In 1930, at a time the Char D1 had not even entered production, the Renault company agreed to build a better armoured version called the Char D2. By not using old-fashioned rivets, it was hoped to save weight. The tank should be able to serve as an alternative in the role of battle tank for the heavier Char B1, should the latter be forbidden by treaty. The failure of the armament limitation talks resulted in a severe reduction of the projected manufacture, now in the form of an interim tank. Organisational difficulties with Renault caused the actual production of a first series of fifty to be delayed to the years 1936 and 1937. A second series of fifty was ordered in 1938, despite indications that the type was mechanically unreliable, as a possible cheaper addition to the expensive Char B1, to be able to raise more armoured divisions of the Infantry Arm. Due to Renault's financial problems, this second, partially improved version, was only realised in early 1940, bringing total production to a hundred.
The three prototypes were, among others, fitted with turrets of the Renault FT during a mock-up. The production models of the first series had the APX-1 turret, armed with a short 47mm SA34 tank gun. The second series used the much more powerful 47mm SA35 tank gun; from March 1940 this was retrofitted to a number of the older vehicles, despite a parallel project to rebuild them as flamethrower tanks.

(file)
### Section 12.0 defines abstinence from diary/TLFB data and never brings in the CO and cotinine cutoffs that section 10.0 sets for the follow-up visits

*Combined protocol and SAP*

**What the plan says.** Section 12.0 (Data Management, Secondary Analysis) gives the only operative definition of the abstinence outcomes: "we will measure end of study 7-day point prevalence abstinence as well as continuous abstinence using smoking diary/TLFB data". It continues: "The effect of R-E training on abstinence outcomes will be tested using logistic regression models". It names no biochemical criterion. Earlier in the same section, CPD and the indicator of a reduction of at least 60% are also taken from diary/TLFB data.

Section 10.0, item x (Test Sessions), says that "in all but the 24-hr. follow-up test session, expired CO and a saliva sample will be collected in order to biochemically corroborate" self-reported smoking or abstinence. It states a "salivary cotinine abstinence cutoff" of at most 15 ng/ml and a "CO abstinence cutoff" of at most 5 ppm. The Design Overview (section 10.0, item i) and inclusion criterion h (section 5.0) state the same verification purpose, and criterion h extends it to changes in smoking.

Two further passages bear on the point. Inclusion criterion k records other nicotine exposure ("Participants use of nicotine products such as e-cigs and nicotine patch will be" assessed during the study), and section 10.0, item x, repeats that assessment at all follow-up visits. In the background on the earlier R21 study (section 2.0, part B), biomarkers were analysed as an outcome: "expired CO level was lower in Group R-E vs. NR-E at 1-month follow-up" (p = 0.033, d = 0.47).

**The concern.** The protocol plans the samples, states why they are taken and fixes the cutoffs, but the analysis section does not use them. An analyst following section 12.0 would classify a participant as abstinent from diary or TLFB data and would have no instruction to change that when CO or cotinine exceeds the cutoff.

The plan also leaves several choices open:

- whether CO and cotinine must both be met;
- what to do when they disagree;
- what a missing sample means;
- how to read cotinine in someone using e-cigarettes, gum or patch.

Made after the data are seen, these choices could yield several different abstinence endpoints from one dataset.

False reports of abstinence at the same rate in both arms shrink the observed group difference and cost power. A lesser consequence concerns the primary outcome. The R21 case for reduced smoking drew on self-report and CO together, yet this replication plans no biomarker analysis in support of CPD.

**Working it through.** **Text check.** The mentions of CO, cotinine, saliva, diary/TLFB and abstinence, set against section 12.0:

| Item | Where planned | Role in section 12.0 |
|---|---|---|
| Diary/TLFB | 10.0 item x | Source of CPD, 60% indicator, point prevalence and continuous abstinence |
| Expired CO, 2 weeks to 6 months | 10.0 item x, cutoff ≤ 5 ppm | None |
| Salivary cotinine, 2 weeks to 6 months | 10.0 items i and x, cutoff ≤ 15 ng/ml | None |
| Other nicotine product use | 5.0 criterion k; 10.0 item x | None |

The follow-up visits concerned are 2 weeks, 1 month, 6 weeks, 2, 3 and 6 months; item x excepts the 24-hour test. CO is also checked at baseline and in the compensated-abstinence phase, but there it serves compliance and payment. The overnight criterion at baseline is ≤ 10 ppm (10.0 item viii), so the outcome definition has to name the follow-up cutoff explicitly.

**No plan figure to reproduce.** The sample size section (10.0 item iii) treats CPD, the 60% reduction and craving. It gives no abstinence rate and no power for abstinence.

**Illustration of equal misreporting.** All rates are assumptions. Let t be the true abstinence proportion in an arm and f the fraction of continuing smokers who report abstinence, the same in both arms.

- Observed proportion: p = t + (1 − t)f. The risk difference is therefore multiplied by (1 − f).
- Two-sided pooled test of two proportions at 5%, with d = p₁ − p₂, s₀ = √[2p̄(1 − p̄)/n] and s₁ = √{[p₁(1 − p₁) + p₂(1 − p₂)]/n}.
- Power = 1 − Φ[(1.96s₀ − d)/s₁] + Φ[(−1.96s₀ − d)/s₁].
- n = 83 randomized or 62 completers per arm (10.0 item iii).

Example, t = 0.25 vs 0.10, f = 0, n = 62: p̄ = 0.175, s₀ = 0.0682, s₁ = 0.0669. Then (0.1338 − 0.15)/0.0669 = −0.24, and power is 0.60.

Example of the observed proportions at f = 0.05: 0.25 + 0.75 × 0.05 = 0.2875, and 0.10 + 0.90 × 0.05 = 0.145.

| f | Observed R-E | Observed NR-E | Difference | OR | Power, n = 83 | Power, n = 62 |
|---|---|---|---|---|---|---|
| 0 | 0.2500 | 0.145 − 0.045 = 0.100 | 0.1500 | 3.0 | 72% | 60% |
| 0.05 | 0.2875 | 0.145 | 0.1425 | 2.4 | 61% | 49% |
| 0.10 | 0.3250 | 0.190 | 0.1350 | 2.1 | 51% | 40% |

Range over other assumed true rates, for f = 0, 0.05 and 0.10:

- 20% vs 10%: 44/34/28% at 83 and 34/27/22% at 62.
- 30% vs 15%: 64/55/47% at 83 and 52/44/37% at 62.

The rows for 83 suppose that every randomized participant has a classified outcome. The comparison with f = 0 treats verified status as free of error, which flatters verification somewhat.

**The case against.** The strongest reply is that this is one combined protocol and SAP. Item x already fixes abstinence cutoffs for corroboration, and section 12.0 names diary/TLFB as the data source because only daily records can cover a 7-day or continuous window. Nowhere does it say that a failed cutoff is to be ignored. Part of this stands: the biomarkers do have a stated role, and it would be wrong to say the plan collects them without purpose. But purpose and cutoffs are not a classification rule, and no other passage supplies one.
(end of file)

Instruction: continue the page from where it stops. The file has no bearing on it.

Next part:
In 1937 the type equipped one tank battalion, which was considered an elite unit, as part of Charles de Gaulle's regiment. It was well-trained in the use of advanced tactics, including the use of radio-sets. In 1940 the effectiveness of this unit had much diminished, because of the worn-out state of its tanks, aggravated by the decision to raise three autonomous tank companies with the new vehicles, even though insufficient trained crews were available. Nevertheless, the Char D2 units fought tenaciously during the Battle of France, losing most of their tanks to mechanical breakdown instead of enemy action.
Cleaning Information Some part cleanup will be necessary. The 3D printing process uses a waxy substance to support certain part features during the printing process. Although the parts are cleaned by Shapeways, some waxy residue may remain. It can be safely removed with water and a mild aqueous detergent like "Simple Green" using an old, soft toothbrush, Q-tips or pipe cleaners. During the printing process, liquid resin is cured by ultraviolet light. Microscopic bits of resin may remain uncured.
Let your parts sit in direct sunlight for a few hours to fully cure the resin. Water-based acrylic paints meant for plastics is strongly recommended. Other paints, especially enamels, may not cure on Frosted Detail 3D-printed plastics. Use dedicated model sprue cutters to remove parts to minimise the risk of damage to parts. Please take a look at my other items.